When will the free fall of the Israeli media end?

As "Ma’ariv" teeters, journalism expert Rafi Mann tells of crisis in Israeli media industry.

Ma'ariv R370 (photo credit: Reuters/Nir Elias)
Ma'ariv R370
(photo credit: Reuters/Nir Elias)
Ma’ariv narrowly averted closure this weekend when Shlomo Ben-Zvi, the publisher of Makor Rishon, bought it in a last-minute deal. Channel 10 has lost over NIS 1 billion since it went on the air in 2002 and may fold by February unless it finds a way to pay some of its debt. Other Israeli newspapers have also let employees go recently.
What is happening to Israeli media and when will the free fall end? Rafi Mann, a journalism expert who lectures at the Ariel University Center of Samaria and the Hebrew University, and is a commentator at Ha’ayin Hashvi’it (“The Seventh Eye”), an online journalism review, has some answers.
In an interview on Sunday, held at the same time that Ma’ariv employees were to stage a protest against expected layoffs outside their office in Tel Aviv, he said many of the travails the local media industry is going through are universal.
“The Israeli press has similar problems to that in the Western world,” Mann said. “The economic model for newspapers has been shrinking over the past 20 years. Mostly because of the Internet; not only, though it is the most important factor.”
The biggest blow for print journalism has been the loss of ad revenue. Advertisers were once wary of the Internet but now it is their preferred way of reaching the public, Mann said. As a result, annual revenue from newspaper ads in the US dropped by $40 billion between 2000 and 2010. “It’s still a $20b. market, but it used to be three times as big,” he said.
Revenue from online ads has not come near to making up for the drop, leaving newspapers high and dry.
Of course, the Internet has also taken away readers, not just advertisers.
“Younger people prefer to get their news from news websites, which are free,” he said.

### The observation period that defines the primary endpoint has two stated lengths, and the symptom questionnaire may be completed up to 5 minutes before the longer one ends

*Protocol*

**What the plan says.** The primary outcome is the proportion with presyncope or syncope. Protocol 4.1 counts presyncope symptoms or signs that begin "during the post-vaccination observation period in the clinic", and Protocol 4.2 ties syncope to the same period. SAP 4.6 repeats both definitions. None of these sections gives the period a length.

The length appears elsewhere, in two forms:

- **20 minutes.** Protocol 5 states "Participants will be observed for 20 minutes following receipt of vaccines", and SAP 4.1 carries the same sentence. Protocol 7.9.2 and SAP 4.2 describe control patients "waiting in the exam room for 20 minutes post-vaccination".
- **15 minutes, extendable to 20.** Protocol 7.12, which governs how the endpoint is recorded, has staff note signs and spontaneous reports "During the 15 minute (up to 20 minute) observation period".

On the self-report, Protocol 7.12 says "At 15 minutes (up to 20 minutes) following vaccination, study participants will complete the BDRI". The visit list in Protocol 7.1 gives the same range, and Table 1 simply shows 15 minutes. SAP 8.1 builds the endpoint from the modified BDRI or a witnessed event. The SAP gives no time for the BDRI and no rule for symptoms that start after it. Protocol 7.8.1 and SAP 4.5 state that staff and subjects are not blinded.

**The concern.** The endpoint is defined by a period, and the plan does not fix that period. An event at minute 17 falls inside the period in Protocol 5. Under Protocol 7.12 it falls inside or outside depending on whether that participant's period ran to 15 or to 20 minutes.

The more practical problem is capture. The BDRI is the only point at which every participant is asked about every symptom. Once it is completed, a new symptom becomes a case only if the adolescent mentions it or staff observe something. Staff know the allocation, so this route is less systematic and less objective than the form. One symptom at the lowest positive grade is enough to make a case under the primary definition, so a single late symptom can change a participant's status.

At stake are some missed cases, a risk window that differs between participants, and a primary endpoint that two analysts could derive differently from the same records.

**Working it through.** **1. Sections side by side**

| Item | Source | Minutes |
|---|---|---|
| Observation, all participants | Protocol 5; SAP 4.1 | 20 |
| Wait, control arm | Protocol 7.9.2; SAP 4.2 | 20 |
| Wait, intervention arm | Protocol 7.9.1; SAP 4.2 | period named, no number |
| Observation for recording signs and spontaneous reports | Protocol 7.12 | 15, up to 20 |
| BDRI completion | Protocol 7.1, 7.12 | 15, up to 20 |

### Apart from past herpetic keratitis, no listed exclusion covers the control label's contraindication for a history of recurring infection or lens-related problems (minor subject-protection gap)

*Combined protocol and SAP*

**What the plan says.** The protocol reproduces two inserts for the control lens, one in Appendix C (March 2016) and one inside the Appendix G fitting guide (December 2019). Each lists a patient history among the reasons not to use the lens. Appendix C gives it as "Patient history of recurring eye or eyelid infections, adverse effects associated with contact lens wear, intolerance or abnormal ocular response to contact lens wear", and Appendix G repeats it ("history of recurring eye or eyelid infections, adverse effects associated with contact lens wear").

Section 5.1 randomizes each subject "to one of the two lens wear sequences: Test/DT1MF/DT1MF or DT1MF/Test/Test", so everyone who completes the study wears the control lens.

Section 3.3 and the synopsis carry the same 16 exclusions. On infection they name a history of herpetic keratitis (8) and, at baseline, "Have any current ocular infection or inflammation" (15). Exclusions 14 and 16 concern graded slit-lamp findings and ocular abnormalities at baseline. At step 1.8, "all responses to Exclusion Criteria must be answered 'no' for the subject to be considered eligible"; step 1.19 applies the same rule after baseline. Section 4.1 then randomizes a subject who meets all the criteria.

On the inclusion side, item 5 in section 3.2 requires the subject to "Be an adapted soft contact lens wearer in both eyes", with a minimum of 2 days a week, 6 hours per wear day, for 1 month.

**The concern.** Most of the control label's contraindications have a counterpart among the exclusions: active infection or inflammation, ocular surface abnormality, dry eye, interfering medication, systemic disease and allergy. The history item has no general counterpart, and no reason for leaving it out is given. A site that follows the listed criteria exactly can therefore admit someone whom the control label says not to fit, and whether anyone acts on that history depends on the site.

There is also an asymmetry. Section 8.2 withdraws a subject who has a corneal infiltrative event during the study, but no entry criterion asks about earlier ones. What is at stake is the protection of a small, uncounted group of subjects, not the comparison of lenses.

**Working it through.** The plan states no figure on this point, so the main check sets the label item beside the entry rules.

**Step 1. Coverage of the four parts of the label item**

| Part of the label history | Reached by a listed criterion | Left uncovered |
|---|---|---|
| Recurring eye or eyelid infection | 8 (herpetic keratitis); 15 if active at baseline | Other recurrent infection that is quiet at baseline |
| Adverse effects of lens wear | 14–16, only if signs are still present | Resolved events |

Global trends aside, a few local peculiarities have brought the industry in Israel to its knees, namely, Israel HaYom, the freebie paper that is the pet project of Jewish- American billionaire Sheldon Adelson. Since it first began being handed out gratis at street corners and train stations five years ago, it has become the most widely read daily in the country.
Mann said its advent was a mixed blessing. On the one hand, it gave the Right –which is underrepresented in the media – a voice. On the other, the apparently huge losses Adelson has been willing to incur have made it impossible for others to compete.
How much Adelson sinks into the paper is not known.
Ben-Zvi, the investor who bought Ma’ariv and used to print a daily with Adelson before their partnership ended acrimoniously, has stated in a court deposition that he estimates the American casino mogul is losing $3 million a month.
“It cannot be profitable,” Ben- Zvi is on the record as saying.
While the finances of Israel HaYom are unknown, the effect it has on an already saturated and declining industry is clear.
Mann said Adelson could not have given a better gift to Prime Minister Binyamin Netanyahu, whom he staunchly supports.
“If Adelson would have given a direct donation to Netanyahu it might be a matter for investigation,” he said.
What does the future hold for Israeli journalism? Mann said he does not know but it is probably not a bright one.
“It is hard to focus because of changes in technology,” he said. “It’s not like the way it used to be when television took 15 years to sink in. The changes are so rapid.”
Mann said his students who hope to find jobs in the industry after they graduate are worried.
“Nowadays people work in journalism until they become specialists and then go on to work in public relations or something else,” he said.